"There is general agreement that adverse childhood experiences leave permanent scars, but with a person as gifted as Danielle Cadena Deulen, the result is transformative for writer and reader alike...Deulen poignantly and poetically relates the effects such experiences had on her, her family, and those around her. It is a sad, but beautiful, and, ultimately uplifting compilation."
"Fierce, tender, explosively honest, Danielle Cadena Deulen’s radiant debut sings like a prose poem and lingers like a fever dream. In the liminal world of The Riots, the face of a dead girl under the bridge worries a hole in your mind though you never see her, mercy shatters trust, and a boy’s stuttering confession of love exposes his sister’s crimes against him. Through the grace and devastation of shared memory, Deulen dares to know the dispossessed, to re-invent her father’s life and try to save him as a child. She remembers what cannot be, transfiguring herself through the passion of desire."
"The Riots is rooted firmly in that world of hurt, mired in the struggle to understand and accept the past, and to do so—crucially—without being defeated by the onslaught of negative memory."
"Danielle Cadena Deulen has hit her stride and shows no signs of slowing. In a one-two punch, she has demonstrated her strenth in prose and verse with recent successes in the awards circle. . . . One might think Deulen was born with a lucky streak, yet the linked essays in The Riots prove otherwise. . . . Throughout, Deulen seems both in charge of her determination yet powerless to change what life has allotted her. The result is a collection that encapsulates the awkwardness and discomfort of the author's past, present, and future."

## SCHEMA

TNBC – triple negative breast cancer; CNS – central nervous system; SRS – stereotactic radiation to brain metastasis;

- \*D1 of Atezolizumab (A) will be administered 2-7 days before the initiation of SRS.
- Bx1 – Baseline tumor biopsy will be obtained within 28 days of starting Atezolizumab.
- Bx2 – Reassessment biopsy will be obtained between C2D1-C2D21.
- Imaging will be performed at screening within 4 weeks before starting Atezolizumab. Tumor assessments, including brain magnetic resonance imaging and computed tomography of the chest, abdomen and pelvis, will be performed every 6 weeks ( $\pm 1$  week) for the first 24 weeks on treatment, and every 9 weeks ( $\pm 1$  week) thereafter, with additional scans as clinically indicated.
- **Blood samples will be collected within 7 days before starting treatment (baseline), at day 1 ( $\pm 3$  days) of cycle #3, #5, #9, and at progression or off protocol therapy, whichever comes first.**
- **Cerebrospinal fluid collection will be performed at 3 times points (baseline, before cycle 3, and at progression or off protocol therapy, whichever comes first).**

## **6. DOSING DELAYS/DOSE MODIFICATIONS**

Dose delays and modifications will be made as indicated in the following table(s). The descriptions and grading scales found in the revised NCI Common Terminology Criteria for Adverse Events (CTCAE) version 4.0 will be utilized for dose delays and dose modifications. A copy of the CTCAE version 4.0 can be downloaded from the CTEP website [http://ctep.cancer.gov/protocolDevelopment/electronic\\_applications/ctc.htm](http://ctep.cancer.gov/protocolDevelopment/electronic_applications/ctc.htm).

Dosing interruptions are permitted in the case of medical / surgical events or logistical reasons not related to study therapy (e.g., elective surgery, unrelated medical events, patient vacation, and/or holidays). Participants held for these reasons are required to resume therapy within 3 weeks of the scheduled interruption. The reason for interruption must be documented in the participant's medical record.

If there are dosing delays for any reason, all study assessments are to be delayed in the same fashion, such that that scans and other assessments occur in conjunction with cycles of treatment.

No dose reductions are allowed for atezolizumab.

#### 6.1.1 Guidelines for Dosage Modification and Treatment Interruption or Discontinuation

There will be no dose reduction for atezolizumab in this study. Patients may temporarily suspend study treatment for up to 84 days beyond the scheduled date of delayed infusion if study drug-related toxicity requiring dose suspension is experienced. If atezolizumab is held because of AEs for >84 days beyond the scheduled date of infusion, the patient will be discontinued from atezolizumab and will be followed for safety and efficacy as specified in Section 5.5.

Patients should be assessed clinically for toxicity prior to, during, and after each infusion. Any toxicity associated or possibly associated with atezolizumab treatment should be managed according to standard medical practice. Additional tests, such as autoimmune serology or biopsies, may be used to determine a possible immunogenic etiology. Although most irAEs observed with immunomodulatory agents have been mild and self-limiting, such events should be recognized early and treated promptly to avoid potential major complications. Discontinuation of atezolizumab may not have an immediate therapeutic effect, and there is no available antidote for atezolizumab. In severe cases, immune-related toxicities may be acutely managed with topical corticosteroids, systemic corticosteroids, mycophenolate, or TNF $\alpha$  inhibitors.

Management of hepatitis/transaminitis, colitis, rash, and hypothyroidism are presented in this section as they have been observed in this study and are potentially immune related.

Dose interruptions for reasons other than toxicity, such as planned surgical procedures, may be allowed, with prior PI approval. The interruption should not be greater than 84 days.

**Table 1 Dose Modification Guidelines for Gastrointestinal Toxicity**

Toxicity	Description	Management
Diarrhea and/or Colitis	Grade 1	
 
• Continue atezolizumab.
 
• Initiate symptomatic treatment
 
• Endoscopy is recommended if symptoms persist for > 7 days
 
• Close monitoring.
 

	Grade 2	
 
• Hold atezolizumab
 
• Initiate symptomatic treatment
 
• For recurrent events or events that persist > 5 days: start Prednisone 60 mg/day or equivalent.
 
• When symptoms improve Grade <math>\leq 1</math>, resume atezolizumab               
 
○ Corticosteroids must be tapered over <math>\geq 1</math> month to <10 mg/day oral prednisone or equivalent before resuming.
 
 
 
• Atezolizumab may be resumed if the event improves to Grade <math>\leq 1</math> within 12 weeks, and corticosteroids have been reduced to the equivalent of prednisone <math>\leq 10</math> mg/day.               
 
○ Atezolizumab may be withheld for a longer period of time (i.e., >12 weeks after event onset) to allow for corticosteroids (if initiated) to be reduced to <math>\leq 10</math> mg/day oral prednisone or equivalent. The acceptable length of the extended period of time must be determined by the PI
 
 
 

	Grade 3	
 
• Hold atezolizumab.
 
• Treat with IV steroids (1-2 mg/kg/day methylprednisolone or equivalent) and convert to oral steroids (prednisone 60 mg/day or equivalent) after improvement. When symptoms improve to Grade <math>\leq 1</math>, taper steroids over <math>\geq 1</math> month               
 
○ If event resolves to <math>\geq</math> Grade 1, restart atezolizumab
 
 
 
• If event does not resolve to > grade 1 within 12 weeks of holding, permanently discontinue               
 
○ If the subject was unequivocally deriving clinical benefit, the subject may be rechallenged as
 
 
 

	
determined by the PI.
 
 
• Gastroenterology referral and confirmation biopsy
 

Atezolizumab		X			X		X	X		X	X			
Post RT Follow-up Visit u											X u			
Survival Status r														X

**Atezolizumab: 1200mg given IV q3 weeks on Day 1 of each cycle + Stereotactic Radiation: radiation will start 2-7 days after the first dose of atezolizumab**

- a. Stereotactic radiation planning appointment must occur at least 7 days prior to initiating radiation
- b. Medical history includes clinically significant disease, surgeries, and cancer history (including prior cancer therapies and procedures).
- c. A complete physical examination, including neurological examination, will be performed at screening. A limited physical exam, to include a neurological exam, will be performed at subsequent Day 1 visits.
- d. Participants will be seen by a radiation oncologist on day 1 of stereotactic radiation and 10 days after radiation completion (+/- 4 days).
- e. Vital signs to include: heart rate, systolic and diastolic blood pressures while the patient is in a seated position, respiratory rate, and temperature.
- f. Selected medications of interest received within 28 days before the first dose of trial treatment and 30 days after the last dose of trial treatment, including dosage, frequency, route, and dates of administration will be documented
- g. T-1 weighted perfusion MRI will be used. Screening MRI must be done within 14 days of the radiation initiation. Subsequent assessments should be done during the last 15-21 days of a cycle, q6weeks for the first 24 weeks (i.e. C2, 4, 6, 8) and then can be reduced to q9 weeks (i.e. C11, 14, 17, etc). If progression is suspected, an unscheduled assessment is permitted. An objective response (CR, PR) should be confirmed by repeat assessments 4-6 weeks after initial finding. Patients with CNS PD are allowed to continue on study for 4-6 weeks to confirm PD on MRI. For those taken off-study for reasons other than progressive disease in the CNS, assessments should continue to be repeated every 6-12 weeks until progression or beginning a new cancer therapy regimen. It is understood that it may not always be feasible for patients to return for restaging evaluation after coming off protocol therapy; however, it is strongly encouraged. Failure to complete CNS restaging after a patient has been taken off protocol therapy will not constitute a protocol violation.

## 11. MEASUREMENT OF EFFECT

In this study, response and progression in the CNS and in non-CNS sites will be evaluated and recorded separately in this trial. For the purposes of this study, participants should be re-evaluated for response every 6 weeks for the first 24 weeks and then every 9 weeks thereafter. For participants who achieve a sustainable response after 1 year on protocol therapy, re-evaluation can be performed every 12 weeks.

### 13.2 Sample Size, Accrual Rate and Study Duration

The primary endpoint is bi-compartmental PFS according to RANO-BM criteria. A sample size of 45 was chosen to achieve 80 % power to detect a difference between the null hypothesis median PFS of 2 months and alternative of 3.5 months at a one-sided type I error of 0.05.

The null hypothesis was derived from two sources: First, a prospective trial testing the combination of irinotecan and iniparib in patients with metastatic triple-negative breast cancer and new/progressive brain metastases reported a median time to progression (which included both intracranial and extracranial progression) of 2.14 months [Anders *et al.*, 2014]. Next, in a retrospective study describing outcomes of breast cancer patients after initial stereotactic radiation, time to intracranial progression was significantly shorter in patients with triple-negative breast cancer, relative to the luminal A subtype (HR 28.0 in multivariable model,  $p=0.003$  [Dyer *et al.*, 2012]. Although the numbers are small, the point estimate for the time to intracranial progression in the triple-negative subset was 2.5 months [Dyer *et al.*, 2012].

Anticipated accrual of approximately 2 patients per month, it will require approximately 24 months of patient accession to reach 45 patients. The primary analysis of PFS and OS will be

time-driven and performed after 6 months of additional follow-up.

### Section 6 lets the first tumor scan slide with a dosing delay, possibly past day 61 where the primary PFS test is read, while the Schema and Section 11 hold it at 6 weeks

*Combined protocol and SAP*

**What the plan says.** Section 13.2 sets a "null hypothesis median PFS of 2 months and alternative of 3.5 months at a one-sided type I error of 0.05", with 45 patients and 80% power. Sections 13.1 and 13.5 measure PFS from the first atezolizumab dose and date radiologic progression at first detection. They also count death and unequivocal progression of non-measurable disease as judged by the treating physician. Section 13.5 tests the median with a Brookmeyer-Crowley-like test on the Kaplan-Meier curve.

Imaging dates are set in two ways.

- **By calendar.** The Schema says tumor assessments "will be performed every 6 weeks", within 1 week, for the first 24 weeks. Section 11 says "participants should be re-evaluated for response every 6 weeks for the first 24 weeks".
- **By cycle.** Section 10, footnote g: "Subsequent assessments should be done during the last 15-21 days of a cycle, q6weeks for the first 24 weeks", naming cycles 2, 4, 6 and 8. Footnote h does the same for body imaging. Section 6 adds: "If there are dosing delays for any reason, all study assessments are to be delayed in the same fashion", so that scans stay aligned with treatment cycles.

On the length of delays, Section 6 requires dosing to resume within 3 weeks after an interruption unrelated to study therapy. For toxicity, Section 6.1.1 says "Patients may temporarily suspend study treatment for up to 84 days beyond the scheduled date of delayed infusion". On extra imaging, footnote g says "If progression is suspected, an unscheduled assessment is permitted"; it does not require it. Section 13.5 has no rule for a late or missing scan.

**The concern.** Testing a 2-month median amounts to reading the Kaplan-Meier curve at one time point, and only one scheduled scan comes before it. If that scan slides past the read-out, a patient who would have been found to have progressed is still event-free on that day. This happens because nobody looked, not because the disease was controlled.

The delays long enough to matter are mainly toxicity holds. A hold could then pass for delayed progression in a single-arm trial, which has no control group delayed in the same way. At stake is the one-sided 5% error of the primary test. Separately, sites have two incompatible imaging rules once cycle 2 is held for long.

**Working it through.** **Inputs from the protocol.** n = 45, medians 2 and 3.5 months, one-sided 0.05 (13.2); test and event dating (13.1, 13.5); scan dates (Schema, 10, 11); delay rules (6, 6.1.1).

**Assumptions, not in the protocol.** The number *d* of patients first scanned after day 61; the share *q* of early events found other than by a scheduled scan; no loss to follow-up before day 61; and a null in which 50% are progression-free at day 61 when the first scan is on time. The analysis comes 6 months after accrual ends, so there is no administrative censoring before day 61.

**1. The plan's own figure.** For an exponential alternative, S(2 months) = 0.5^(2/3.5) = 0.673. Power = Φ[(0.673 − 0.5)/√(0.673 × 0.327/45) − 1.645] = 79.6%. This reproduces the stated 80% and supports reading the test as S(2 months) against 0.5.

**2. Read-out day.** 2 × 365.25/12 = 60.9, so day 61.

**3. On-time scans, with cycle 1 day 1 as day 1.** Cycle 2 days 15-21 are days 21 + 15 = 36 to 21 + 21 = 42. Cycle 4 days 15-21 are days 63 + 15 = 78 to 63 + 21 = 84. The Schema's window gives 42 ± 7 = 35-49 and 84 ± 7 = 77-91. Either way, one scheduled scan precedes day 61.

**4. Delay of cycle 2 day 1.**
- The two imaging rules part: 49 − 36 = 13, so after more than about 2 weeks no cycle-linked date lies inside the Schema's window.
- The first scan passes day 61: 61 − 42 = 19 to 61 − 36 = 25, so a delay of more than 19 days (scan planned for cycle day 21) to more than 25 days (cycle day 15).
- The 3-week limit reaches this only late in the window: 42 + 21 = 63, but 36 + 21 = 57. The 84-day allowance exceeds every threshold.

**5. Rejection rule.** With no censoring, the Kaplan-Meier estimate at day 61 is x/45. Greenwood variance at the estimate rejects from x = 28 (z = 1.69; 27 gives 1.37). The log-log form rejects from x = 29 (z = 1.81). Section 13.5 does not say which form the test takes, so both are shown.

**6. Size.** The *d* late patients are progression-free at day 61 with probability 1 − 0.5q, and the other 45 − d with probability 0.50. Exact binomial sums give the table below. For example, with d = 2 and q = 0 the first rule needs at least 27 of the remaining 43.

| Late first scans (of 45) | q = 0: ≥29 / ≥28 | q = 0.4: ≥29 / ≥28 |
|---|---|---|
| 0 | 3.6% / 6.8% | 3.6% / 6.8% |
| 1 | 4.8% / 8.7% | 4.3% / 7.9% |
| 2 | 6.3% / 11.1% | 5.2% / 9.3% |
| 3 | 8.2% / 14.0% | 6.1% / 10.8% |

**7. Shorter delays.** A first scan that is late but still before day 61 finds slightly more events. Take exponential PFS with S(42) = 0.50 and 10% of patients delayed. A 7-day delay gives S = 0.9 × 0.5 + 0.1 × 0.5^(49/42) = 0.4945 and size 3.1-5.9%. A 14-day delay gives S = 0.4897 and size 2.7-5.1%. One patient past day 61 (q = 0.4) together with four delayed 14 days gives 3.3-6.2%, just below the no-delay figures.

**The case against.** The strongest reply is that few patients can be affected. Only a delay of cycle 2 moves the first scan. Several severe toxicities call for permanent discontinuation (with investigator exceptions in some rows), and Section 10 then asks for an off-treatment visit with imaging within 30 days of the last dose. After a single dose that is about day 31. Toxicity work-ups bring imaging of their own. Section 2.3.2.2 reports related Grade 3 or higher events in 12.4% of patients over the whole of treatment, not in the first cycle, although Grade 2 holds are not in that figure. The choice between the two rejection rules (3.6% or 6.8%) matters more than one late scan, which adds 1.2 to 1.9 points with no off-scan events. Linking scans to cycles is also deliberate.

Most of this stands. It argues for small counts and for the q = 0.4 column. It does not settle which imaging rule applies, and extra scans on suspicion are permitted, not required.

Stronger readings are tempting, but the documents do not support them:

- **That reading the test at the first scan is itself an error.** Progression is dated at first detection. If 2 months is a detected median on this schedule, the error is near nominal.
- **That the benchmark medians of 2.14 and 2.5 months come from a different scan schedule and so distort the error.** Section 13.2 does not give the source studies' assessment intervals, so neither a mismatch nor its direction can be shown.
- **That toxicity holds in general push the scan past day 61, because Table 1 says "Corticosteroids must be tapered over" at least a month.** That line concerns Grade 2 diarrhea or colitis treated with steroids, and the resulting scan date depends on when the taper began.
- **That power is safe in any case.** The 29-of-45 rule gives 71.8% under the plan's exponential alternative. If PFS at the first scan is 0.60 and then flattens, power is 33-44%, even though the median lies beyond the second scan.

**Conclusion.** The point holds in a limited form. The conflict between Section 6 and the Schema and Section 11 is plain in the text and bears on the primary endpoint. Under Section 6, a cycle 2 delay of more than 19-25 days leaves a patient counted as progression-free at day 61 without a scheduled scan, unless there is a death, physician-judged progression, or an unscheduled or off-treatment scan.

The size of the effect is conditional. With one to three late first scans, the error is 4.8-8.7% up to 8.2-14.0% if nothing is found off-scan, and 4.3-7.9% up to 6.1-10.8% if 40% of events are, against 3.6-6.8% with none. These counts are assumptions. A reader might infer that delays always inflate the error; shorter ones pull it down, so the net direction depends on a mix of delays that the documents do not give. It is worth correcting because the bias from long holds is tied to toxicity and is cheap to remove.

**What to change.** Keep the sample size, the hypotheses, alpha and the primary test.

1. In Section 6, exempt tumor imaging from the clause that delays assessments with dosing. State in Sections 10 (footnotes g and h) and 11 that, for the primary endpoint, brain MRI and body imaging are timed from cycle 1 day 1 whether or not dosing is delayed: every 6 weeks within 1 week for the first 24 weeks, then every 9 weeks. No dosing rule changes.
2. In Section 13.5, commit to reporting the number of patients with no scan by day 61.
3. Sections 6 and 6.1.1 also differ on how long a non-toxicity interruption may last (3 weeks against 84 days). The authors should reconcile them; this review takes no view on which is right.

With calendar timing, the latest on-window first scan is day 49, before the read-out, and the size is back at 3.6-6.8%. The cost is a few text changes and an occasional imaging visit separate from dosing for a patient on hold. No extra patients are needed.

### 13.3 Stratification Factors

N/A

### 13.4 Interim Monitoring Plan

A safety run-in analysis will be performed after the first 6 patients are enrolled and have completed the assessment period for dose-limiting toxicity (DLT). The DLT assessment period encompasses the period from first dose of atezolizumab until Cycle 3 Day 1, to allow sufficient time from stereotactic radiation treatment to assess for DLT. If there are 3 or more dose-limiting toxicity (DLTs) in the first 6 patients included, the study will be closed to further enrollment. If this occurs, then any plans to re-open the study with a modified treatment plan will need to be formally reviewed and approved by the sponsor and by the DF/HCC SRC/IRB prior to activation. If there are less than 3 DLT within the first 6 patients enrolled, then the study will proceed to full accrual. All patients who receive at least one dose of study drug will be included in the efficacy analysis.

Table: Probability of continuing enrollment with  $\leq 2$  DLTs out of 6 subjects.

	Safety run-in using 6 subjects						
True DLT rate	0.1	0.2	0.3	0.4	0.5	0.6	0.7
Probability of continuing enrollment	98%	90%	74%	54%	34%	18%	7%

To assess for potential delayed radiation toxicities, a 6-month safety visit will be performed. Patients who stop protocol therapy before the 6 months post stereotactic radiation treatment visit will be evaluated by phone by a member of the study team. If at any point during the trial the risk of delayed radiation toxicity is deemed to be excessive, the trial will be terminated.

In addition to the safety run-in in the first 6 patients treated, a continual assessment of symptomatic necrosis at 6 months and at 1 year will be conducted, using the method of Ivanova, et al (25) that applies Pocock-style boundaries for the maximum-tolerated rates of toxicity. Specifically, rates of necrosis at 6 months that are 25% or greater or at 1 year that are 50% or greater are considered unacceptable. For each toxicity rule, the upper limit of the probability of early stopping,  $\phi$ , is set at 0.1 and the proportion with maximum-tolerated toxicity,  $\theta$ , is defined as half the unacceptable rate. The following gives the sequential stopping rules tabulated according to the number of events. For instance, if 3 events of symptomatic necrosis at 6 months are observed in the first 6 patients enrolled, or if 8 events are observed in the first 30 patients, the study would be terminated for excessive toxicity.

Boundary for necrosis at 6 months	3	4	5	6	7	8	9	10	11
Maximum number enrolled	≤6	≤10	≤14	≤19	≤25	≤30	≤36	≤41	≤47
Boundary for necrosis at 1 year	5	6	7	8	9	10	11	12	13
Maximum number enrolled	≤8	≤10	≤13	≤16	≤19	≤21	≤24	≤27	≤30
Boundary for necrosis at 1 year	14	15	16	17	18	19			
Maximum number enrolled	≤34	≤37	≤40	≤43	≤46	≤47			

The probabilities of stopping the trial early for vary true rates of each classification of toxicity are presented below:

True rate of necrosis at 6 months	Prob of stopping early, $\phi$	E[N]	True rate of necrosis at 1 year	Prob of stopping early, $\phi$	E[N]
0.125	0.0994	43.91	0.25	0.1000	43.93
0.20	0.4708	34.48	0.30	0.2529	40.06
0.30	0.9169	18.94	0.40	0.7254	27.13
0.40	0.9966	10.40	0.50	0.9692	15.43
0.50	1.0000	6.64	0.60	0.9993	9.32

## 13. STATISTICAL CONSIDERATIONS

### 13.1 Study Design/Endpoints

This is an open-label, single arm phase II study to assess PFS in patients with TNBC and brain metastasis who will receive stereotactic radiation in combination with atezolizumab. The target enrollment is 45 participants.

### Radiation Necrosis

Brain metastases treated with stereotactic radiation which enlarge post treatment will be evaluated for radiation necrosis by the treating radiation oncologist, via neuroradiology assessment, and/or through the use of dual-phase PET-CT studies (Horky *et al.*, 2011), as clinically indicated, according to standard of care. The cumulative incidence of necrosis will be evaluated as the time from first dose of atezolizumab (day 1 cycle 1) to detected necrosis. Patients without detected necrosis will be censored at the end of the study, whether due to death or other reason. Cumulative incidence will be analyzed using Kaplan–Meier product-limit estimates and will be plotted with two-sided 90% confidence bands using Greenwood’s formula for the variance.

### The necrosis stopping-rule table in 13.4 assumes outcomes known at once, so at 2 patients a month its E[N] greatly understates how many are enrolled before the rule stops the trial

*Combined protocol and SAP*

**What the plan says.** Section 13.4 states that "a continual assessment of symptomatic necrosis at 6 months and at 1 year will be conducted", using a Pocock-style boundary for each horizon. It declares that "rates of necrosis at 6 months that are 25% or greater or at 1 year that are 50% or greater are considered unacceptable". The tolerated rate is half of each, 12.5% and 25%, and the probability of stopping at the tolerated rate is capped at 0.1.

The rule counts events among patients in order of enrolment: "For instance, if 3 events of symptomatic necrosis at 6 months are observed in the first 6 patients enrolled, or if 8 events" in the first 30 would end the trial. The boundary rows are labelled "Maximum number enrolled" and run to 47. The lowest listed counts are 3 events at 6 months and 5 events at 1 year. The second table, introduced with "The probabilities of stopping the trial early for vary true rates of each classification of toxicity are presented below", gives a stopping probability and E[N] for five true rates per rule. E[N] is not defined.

—Lori A. May, Iowa Review
Constantly surprising, these personal essays explore the attractions and dangers of intimacy and the violence that often arises in close relationships. Deulen’s artful storytelling and dialogue also draw the reader into complicated questions about class, race, and gender.
In “Aperture,” she considers how she has contributed to her autistic brother’s isolation from family and from the world. “Theft” investigates her mother’s romantic stories about conquistadors in the context of the Mexican heritage of her biracial family. Throughout the collection Deulen experiments formally, alternating traditional narrative with “still life” essays and collages that characterize a particular time, place, and sensibility.
Deulen is remarkable in her ability to present her own confusion and culpability, and she also writes with compassion for others, such as her own suicidal and unpredictable father or a boy in her class who sets the teacher’s hair on fire. In part because she herself so poorly fits the identities she might be assigned—white in appearance, she is in fact half Latina; raised in a poor neighborhood, she has acquired an education associated with the middle class—Deulen sees “otherness” as a useless category and the enemy of intimacy, which she embraces despite its risks.
The Riots seeks to create what Frost called “a momentary stay against confusion,” and Deulen investigates her own act of creation even as she uses the craft of writing to put parentheses around the chaos of continuous living.
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